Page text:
Your correspondent has been very busy with other work during the past week and has neglected his work here, for which he apologizes profusely. During this hectic time, however, we did manage to take a couple of hours to see Rocky Balboa, the sixth and supposedly last of actor/writer/director Sylvester Stallone’s Rocky films.
Stallone has promoted the film aggressively to Christian audiences, pointing out that he has become much more greatly committed to Christianity (and jolly good for him!), specifically the Catholicism in which he was brought up.
Stallone says that the character of Rocky Balboa always had a strong element of Stallone’s Christian thought behind him:
It’s like he was being chosen, Jesus was over him, and he was going to be the fella that would live through the example of Christ," Stallone said. "He’s very, very forgiving. There’s no bitterness in him. He always turns the other cheek. And it’s like his whole life was about service.
Those are reasonable claims about Rocky, and of course his Christian name is a clear and rather charming reference to the disciple Peter (whose name, Petra, means "rock" and whose clear statement of Jesus’s divinity was the "rock" on which Jesus based the Christian church).
Stewart Shepherd of Focus on the Family’s Citizen magazine, who attended a conference call in which Stallone talked about the film, notes that the very first image in the Rocky series sets a Christian tone:
Stallone reminded those of us on the call that the opening shot of the original film is of a painting of Jesus looking down on Rocky in the boxing ring in a rundown gym.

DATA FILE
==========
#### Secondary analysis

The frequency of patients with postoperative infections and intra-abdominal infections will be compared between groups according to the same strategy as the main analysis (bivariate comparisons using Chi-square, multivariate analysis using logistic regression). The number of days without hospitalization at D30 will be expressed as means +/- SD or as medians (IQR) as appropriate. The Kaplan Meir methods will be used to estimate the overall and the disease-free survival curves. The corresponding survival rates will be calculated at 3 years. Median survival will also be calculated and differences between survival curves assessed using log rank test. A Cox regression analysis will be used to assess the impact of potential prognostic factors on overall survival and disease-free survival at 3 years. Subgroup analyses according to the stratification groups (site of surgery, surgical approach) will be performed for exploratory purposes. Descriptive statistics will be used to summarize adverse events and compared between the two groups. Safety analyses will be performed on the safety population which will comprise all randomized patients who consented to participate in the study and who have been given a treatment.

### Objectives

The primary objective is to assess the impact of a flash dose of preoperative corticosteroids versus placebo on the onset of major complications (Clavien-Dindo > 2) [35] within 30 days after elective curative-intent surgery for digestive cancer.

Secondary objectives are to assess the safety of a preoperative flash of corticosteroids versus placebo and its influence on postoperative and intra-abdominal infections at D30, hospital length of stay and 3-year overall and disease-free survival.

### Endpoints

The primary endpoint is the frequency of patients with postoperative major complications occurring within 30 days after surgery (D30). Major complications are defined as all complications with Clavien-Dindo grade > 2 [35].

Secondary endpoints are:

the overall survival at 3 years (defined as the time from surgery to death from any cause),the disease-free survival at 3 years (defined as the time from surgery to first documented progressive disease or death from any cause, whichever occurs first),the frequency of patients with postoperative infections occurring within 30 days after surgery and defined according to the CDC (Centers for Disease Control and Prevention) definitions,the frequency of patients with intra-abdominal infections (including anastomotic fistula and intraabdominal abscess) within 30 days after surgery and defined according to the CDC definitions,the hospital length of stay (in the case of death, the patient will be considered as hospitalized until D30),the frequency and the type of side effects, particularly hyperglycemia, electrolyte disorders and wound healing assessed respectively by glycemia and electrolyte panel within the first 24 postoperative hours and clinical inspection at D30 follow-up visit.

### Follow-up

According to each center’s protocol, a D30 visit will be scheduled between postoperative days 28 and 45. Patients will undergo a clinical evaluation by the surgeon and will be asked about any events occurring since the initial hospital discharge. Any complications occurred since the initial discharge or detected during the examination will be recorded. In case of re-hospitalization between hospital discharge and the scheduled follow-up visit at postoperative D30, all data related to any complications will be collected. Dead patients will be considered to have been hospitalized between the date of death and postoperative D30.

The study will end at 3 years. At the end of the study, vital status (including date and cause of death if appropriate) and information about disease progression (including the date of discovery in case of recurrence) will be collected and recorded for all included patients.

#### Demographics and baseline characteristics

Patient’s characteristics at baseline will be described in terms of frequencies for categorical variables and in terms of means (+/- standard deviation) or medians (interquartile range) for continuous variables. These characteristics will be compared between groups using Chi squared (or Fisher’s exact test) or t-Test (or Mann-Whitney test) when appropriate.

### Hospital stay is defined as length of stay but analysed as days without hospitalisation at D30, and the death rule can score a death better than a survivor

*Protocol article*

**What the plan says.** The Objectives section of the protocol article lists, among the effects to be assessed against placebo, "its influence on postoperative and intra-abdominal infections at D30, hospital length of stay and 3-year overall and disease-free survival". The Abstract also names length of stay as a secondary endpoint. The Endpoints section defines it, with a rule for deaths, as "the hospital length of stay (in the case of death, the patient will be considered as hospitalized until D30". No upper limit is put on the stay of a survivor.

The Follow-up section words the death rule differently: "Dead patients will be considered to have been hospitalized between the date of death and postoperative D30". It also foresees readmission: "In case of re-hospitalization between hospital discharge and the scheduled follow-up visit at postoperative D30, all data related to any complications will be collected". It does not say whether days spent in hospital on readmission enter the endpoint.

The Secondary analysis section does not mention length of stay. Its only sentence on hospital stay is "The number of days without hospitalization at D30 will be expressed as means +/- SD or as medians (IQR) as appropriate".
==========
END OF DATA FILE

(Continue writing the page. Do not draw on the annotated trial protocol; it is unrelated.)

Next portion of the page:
Stallone says that his recommitment to Christianity made it important for him to make the Christian subtext clearer in Rocky Balboa. I wouldn’t say that he overdoes it at all. In fact, it’s rather subtle, as Stallone puts it mostly by implication in the story rather than foregrounding Christian imagery and having the characters talk about religion.
That is a very good artistic choice, as the narrative itself makes Stallone’s points in a much more intelligent and subtle manner than an explicit presentation of such issues in a boxing film would have done. Only one character talks about Christianity, a washed-up boxer Rocky beat in an early film in the series and whom Rocky now allows to eat for free in his restaurant. Interestingly, the recipient of this charity insists on working in the kitchen for his keep, washing dishes rather ineptly.
All of this makes the film palatable for audiences regardless of their religious beliefs, which makes it an even more effective means of bring Stallone’s message out to the public.
Rocky Balboa is indeed one of the best entries in the series and an excellent film.